Rome: The Colosseum

April 26, 2010 From the crest of The Forum: poppies and the Colosseum.

The construction was completed under the direction of Roman Emperor Titus in AD 80. The opening games lasted 100 days.

Today we see little beyond the framework of the original arena. Three fifths of the exterior wall is missing and most of it is pocked from the excavation of the lead and nails for reuse elsewhere when the Colosseum fell out of use.

Imagine a whitewashed oval 188 metres long and 156 metres wide, 80 arched entrances, seating for 45,000-70,000 spectators (free admittance, but seating according to rank of course).

Inside, nowadays, the Colosseum corridors house exhibits depicting the games of the times, mostly gladiator games.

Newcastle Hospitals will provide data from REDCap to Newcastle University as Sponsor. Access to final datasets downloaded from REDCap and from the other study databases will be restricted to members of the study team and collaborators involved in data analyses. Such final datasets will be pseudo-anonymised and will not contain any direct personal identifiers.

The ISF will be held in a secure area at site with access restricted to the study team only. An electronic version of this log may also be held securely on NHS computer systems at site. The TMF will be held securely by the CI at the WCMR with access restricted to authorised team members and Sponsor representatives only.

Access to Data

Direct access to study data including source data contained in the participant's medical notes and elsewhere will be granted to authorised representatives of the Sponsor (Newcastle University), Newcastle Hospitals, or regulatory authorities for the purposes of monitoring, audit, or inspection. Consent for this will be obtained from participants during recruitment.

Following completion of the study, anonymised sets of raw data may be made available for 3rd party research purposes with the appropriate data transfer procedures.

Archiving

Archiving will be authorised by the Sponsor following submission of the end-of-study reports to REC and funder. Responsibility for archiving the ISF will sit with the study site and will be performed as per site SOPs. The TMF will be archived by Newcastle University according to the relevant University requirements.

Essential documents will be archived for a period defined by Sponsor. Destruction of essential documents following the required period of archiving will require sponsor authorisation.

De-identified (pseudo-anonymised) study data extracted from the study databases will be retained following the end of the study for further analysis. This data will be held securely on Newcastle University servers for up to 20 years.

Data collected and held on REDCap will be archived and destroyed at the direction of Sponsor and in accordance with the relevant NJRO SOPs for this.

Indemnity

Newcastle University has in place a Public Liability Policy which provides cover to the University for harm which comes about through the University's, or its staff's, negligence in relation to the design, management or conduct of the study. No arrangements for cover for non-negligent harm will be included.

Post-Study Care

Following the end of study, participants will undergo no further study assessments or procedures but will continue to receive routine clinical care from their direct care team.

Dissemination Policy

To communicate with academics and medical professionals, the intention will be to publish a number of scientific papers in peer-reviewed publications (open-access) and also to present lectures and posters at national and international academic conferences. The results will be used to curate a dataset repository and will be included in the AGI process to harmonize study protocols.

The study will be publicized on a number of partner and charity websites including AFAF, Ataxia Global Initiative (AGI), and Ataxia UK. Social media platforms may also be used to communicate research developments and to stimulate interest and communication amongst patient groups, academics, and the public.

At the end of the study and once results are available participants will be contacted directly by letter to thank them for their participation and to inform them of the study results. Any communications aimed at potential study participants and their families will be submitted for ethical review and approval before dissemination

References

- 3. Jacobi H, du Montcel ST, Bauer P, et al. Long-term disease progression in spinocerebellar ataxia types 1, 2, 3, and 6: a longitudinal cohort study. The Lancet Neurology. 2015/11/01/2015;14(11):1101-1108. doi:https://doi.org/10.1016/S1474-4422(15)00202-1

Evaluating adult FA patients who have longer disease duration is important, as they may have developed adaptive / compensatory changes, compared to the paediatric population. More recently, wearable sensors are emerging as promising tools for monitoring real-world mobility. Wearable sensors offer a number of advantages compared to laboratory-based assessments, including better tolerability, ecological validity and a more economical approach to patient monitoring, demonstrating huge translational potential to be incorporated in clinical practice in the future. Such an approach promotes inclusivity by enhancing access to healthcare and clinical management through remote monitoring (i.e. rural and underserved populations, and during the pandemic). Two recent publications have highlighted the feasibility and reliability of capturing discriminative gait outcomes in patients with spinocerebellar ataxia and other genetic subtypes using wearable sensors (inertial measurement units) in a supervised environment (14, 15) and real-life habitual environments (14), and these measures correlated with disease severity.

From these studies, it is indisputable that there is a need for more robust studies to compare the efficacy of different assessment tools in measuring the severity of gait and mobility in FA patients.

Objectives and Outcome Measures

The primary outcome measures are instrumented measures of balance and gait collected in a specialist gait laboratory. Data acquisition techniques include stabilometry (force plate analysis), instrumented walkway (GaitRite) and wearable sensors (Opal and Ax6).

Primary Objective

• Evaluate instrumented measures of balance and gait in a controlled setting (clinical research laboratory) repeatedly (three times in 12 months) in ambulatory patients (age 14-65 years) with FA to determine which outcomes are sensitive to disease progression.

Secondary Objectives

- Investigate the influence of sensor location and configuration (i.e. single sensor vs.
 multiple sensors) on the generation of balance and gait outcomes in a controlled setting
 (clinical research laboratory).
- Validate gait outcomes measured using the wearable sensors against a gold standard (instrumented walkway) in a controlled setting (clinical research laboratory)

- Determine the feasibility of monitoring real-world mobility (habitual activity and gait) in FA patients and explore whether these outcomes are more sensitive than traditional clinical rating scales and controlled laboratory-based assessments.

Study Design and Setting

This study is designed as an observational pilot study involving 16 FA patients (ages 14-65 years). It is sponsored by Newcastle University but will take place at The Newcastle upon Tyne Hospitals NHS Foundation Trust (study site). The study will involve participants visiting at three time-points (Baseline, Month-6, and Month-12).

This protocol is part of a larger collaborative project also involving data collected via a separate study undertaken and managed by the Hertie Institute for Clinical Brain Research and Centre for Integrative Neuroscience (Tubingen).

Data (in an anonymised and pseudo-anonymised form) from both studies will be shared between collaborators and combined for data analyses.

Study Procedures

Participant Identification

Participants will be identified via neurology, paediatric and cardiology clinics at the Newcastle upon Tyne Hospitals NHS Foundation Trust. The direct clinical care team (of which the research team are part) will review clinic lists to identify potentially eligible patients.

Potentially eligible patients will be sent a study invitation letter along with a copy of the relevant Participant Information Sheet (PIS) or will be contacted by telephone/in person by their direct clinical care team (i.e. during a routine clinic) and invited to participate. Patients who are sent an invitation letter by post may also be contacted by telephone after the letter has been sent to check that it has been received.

There were all manner of "great" fights, shows and the hunting of animals. Here, where the wooden floor and trap doors used to be, we see the cavea exposed, the subterranean walls that temporarily confined the wild animals and men about to battle.

Sometimes the crowd implored the emperor to set a most revered gladiator free. If the emperor agreed, the gladiator was handed a wooden sword and freed.

Historians speculate that canals may have been used to flood the stadium in order to perform mock battles at sea.

The Colosseum served as Rome's main stage for 4 centuries.